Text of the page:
Third, God supplied elders to encourage the Church in the gospel.  Luke notes that Paul and Barnabas appointed elders in every church.  Who was going to keep teaching in these churches?  Who was going to pray for and disciple those who got saved?  Who was going to strengthen them as they faced the many tribulations that Paul spoke of?  The Lord gave elders to lead in these areas.  In Peter’s letter, after writing much about suffering and persecution, he encourages the elders and commands them to shepherd well.  Being on mission for Christ is difficult.  Paul promises that it will involve many tribulations.  But the Lord has given the Church leaders to care for her and support her through difficult days.

Paul and Barnabas labored hard on their first missionary journey.  Some would see all the conflict and suffering as a sure sign that God was not with them.  But they saw it differently.  They knew the Lord had been with them.  They knew that persecution would continue, but that would not keep them from continuing to take the gospel to those who have not heard.  When he got back to Antioch, I picture him crying out through his tears: ‘The work is hard at times.  Persecution is real and painful and promised.  But do not fear, do not shrink back, do not lose heart.  For He is worthy, whatever tribulation we may face, Jesus is worthy.’  Persecution is promised for those on mission for Christ.  But His presence is promised as well.  He will be with us.  He will give us what we need and empower us for ministry.  He may lead us into dark places, but He will never leave us or forsake us.  And as we faithfully proclaim the gospel, the good news of Jesus’ death and resurrection for our sins, the Lord will save.  People will respond with repentance and faith in Jesus.  So brothers and sisters: do not lose heart.  Keep preaching.  Keep praying.  Keep witnessing to the resurrection.  For the Lord is with us.  Amen.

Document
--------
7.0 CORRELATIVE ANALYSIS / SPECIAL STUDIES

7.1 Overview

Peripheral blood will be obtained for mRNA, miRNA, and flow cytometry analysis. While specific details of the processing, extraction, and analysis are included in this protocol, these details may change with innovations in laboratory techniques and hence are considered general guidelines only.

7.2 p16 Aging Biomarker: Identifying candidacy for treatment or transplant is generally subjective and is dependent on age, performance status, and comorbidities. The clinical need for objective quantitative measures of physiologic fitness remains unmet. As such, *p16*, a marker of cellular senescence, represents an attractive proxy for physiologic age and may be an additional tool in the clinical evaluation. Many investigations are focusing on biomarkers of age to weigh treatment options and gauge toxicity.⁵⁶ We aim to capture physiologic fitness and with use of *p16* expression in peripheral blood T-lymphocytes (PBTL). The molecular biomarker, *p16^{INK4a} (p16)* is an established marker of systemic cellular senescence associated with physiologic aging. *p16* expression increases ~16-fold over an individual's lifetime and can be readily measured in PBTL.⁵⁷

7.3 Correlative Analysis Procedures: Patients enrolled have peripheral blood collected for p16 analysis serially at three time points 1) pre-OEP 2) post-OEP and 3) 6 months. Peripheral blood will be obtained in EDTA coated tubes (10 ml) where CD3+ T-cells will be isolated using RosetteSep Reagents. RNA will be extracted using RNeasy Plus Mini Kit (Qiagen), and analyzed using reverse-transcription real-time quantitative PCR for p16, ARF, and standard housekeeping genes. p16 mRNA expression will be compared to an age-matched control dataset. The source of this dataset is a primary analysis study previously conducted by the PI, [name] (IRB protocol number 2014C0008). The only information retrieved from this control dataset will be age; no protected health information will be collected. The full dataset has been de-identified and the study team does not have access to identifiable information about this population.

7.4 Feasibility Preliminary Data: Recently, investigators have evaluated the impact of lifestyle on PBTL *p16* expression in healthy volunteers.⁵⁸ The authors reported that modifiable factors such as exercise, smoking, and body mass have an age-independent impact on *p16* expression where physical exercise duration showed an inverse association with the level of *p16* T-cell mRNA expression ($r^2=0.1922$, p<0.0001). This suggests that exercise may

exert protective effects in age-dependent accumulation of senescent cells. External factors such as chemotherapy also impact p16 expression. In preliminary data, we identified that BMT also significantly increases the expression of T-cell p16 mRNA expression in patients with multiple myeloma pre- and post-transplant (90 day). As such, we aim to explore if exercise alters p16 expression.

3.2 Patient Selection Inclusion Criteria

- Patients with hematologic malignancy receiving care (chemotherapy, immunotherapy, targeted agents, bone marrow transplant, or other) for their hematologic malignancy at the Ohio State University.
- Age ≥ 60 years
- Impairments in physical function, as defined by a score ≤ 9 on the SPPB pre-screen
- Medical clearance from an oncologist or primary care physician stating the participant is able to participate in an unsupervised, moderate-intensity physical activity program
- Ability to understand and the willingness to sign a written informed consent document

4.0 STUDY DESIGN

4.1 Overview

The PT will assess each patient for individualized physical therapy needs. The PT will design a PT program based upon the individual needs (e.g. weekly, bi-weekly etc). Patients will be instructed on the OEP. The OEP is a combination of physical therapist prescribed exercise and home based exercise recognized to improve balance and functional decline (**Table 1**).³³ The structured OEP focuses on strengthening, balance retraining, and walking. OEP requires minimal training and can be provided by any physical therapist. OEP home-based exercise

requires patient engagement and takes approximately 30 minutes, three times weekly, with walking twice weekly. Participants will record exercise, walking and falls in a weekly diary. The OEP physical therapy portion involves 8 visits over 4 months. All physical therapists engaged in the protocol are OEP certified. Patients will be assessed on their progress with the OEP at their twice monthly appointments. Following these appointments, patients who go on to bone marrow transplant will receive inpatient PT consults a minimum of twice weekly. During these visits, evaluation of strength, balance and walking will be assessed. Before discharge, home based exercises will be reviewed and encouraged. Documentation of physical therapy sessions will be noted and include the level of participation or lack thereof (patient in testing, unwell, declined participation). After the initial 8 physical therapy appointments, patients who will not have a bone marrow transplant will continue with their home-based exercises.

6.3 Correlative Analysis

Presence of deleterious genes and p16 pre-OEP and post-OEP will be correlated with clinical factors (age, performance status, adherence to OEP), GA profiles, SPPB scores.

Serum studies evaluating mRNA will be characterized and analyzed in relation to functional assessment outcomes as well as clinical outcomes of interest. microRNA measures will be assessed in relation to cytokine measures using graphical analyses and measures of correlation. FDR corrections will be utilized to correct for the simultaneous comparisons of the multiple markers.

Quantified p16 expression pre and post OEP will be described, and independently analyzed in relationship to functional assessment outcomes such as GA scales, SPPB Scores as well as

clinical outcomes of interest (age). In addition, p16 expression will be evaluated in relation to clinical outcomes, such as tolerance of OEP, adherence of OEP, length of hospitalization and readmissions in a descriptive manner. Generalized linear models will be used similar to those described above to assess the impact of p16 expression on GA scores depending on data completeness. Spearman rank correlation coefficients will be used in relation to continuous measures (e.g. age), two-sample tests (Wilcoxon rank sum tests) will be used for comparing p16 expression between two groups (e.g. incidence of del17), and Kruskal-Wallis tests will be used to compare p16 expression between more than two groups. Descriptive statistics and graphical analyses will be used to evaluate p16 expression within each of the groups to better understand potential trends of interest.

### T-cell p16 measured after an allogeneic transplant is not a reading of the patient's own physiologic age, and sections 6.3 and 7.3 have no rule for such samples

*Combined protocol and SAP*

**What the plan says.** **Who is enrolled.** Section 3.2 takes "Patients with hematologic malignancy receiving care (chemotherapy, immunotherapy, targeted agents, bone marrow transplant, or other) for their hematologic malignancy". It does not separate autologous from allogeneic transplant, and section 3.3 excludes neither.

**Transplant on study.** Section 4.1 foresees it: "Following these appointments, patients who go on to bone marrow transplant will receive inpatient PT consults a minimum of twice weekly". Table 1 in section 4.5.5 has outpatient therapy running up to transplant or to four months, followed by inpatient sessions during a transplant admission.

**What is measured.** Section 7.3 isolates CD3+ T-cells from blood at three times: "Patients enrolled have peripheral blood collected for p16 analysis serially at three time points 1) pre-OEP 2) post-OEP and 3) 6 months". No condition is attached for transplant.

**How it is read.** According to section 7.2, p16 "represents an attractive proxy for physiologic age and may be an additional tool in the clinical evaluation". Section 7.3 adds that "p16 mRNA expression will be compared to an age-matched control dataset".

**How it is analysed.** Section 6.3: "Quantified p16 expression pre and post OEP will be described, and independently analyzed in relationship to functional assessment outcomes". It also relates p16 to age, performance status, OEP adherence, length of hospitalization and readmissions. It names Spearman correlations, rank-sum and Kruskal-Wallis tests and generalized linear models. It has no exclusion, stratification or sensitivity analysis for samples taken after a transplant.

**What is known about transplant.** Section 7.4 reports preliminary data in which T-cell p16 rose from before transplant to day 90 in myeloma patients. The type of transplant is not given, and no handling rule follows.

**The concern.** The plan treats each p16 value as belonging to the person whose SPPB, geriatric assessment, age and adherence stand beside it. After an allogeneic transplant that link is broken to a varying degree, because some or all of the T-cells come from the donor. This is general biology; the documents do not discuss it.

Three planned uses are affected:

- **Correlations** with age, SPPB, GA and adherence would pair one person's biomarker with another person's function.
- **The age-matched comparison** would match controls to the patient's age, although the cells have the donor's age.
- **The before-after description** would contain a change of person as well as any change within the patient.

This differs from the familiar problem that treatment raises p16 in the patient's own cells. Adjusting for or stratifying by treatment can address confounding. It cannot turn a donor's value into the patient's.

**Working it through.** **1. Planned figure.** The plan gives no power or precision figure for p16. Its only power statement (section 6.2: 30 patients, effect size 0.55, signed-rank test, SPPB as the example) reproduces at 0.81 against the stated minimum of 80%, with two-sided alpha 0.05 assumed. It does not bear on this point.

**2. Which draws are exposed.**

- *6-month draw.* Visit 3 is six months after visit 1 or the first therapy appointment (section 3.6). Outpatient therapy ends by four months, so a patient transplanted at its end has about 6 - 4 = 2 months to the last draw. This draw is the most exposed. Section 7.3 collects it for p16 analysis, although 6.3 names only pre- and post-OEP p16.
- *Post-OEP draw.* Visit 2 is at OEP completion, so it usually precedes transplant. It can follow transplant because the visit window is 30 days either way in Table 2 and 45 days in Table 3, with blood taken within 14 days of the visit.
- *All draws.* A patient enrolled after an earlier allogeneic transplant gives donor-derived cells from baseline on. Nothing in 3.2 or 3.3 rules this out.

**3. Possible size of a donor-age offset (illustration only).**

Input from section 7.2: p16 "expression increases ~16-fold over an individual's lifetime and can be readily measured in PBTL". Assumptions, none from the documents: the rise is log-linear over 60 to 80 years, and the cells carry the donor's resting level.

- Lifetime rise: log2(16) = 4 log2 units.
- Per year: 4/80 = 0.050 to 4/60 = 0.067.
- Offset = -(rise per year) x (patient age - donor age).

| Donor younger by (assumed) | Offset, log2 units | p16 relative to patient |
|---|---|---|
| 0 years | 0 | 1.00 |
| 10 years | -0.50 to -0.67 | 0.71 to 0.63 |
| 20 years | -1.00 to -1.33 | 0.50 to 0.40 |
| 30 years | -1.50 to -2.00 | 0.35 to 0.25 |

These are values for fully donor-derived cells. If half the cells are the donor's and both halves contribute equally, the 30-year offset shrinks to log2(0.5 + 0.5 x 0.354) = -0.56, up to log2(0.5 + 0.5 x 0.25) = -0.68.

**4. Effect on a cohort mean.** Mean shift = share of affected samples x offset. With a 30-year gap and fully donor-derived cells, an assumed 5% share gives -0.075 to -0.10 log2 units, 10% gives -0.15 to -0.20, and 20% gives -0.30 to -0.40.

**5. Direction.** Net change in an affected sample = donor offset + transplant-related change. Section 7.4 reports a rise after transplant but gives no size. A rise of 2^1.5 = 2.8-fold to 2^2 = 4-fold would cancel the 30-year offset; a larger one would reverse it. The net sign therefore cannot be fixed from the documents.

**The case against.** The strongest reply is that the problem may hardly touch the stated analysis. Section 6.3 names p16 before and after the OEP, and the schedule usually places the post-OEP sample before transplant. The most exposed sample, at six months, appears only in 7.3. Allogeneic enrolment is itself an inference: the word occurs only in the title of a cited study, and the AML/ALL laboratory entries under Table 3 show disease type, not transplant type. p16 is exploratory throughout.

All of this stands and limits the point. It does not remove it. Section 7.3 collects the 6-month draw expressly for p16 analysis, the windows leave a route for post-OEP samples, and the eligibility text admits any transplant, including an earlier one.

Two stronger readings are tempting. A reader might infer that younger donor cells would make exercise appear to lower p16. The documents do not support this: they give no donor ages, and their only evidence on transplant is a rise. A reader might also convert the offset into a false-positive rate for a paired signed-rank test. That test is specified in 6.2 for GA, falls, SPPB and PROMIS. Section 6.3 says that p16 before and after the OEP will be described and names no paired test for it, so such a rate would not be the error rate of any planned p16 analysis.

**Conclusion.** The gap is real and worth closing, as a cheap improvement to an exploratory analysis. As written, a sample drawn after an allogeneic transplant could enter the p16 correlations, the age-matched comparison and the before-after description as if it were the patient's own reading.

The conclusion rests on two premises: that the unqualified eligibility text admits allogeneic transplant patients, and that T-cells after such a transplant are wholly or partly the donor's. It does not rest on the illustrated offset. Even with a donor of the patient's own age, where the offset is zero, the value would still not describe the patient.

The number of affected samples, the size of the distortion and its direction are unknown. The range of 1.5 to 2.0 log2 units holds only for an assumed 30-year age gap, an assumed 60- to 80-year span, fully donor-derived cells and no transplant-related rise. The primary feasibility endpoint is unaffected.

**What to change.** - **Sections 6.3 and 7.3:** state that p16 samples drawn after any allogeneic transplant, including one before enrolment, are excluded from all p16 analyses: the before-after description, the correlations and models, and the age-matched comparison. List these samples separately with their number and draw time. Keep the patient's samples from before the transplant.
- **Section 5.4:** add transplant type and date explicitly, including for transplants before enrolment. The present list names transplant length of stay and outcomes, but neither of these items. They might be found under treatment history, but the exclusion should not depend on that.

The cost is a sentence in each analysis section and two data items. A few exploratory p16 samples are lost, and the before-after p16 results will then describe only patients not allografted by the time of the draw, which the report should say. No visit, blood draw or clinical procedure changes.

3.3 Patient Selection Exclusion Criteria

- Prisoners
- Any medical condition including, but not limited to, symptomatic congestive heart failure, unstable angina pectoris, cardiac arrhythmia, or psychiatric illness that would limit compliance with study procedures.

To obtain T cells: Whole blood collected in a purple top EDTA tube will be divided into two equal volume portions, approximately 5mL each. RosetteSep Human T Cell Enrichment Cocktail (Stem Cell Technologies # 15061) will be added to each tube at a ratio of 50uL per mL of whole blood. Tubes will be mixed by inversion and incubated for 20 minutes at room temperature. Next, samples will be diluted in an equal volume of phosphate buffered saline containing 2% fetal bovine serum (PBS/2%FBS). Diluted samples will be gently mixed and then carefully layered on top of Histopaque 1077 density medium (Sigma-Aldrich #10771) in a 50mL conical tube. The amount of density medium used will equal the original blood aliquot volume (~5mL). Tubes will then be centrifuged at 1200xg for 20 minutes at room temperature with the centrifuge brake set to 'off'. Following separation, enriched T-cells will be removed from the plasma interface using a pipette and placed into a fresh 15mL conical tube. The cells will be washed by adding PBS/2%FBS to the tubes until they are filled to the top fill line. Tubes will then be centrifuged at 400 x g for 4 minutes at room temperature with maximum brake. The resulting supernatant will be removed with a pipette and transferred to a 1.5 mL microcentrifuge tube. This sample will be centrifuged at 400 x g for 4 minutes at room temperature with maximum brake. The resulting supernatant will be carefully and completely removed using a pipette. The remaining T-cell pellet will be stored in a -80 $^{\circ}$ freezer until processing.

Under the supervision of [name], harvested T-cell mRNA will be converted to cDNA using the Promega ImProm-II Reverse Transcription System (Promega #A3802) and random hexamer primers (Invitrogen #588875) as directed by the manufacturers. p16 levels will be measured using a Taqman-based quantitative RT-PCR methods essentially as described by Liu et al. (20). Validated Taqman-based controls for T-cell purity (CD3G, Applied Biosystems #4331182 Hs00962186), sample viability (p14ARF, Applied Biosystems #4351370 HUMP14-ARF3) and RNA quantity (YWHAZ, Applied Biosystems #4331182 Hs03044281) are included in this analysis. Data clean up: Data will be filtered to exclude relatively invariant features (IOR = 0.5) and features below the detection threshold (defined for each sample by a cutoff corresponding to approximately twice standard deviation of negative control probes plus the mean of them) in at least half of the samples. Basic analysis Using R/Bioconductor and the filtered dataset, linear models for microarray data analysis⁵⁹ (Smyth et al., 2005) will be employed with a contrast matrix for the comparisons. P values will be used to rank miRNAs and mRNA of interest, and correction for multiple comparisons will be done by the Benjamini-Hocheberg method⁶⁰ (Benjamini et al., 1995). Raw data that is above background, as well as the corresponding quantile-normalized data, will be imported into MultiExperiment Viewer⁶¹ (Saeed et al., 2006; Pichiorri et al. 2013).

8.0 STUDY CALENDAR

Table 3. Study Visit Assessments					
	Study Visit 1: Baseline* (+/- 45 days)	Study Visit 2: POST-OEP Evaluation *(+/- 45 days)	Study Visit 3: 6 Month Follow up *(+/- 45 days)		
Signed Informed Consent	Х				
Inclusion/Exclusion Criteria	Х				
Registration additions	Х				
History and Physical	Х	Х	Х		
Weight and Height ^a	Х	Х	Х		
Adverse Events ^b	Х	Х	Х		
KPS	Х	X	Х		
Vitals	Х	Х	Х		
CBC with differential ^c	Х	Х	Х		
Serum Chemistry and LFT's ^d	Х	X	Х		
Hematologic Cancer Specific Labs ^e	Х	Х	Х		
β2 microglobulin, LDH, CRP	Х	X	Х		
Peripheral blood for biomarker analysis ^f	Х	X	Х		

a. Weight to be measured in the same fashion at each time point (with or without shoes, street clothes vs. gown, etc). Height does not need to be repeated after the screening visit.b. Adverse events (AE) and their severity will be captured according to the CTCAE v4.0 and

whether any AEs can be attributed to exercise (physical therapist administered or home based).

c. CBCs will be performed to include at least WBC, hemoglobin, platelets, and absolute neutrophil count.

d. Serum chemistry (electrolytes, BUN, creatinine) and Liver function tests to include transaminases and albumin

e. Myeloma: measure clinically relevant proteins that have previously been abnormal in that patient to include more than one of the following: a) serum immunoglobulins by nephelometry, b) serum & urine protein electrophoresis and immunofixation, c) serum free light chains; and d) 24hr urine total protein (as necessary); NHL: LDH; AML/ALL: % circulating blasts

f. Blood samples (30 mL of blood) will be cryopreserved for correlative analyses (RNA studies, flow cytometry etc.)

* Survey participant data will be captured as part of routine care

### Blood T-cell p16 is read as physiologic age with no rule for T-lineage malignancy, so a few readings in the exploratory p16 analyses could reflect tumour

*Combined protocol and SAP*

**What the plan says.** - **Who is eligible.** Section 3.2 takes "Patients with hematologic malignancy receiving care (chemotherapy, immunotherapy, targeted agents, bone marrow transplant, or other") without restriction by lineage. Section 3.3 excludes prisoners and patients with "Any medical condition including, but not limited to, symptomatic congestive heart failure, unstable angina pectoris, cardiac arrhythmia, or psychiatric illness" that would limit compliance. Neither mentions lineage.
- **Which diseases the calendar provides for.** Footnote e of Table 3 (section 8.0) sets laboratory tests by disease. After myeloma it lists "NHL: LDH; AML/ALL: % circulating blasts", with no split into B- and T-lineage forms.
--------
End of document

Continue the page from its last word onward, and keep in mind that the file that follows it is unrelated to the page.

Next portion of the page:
1 John R. W. Stott, The Message of Acts TBST (Downers Grove, IL: Inter-Varsity Press, 1990), p. 232.

~ William Marshall ~

Last Updated ( Friday, 22 August 2014 )